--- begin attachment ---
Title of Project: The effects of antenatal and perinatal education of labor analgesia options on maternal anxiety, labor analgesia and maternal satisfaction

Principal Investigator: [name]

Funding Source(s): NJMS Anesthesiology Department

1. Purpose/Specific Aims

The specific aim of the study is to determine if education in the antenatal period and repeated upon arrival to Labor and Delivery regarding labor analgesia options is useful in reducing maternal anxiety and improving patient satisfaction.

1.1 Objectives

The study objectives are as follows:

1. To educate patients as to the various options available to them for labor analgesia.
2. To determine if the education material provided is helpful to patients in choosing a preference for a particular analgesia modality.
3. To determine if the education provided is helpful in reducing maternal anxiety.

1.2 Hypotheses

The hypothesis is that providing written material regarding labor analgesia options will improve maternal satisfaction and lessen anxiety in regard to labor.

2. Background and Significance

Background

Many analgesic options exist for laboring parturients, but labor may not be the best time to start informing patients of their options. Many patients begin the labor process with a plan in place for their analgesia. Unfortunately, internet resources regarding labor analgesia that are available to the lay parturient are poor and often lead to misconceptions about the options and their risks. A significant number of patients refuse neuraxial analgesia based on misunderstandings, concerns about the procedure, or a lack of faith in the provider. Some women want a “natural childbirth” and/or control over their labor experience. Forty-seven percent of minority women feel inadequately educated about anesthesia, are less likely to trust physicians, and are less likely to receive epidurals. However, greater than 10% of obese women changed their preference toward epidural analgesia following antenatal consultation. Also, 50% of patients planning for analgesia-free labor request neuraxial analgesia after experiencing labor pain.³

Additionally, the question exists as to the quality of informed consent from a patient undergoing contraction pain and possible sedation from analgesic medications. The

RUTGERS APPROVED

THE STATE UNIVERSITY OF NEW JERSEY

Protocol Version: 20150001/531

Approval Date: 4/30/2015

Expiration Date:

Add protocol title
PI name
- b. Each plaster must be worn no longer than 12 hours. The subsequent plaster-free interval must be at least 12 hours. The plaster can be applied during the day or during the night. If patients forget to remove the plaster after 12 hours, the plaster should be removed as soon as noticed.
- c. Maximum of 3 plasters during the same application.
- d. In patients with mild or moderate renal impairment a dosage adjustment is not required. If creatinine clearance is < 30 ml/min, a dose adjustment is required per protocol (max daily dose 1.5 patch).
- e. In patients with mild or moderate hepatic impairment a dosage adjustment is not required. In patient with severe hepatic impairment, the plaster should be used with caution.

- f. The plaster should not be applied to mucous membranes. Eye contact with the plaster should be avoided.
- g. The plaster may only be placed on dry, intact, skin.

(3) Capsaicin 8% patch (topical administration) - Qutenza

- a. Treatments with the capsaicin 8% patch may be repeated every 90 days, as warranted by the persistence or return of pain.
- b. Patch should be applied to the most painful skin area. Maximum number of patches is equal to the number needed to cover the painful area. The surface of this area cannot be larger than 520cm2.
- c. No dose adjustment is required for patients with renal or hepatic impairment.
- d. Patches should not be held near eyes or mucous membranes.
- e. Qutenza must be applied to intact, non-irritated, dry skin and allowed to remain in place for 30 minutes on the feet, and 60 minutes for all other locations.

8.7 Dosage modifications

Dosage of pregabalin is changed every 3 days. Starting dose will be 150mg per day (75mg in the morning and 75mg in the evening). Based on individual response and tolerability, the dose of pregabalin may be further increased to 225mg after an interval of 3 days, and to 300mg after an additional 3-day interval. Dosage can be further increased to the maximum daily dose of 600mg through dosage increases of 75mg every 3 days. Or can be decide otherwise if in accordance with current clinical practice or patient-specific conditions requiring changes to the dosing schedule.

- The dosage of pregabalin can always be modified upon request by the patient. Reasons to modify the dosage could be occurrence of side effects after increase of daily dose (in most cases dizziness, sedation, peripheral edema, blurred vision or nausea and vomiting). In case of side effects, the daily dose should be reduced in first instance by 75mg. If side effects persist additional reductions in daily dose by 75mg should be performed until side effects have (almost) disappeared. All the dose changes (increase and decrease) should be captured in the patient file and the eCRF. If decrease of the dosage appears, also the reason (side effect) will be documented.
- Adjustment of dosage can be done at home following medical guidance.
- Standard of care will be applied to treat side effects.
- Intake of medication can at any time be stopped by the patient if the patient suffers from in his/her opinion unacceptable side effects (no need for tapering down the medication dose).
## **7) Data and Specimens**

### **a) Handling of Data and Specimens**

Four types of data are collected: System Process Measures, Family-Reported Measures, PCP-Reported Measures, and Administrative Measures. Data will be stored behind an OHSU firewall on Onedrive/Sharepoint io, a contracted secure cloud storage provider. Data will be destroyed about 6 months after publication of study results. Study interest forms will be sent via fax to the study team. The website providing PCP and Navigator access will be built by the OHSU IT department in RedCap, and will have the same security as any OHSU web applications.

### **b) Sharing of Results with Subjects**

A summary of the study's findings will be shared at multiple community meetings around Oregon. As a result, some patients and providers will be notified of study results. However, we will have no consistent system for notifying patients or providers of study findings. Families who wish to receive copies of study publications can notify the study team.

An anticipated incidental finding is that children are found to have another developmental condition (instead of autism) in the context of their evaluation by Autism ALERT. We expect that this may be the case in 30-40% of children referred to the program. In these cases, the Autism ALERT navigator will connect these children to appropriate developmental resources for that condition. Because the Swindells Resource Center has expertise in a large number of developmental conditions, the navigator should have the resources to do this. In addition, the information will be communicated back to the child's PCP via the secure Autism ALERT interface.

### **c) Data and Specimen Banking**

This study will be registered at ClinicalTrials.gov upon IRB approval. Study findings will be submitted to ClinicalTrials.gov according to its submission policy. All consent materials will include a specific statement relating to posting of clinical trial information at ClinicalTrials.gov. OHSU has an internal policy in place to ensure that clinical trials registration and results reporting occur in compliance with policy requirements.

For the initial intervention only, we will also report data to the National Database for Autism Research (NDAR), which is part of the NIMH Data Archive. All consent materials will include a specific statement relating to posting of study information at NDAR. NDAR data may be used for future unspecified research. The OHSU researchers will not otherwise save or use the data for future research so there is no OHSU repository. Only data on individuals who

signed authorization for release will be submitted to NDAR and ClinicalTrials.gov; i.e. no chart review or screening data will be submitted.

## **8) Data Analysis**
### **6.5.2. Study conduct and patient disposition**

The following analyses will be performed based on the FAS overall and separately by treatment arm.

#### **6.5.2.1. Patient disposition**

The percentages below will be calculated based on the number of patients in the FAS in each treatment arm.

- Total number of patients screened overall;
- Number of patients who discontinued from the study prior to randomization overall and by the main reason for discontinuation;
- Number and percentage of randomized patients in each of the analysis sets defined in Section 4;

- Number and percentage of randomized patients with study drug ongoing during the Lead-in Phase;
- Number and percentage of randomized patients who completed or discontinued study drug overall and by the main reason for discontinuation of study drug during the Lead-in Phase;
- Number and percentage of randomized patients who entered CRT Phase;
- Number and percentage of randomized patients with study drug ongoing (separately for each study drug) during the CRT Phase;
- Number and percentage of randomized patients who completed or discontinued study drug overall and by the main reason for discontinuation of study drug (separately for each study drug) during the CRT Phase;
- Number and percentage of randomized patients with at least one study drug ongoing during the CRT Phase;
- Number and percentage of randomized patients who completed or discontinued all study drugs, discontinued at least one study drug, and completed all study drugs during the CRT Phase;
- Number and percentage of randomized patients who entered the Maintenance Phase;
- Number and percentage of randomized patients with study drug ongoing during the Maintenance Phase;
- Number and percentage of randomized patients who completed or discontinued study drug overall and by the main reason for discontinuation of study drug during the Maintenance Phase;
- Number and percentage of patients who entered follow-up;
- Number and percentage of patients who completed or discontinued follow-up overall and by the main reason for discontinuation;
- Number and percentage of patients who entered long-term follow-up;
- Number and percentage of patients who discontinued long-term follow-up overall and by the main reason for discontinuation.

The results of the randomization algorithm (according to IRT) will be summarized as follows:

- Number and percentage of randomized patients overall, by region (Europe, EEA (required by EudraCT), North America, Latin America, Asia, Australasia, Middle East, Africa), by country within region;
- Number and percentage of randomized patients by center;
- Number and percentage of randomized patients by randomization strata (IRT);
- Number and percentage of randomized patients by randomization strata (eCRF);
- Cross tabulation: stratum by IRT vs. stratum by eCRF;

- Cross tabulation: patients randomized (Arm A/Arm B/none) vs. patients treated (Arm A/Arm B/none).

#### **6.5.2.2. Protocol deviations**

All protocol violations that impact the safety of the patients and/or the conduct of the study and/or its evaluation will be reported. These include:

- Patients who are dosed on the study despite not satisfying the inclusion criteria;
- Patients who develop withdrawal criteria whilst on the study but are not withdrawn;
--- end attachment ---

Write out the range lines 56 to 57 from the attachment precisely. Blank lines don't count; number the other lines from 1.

The percentages below will be calculated based on the number of patients in the FAS in each treatment arm.

- Total number of patients screened overall;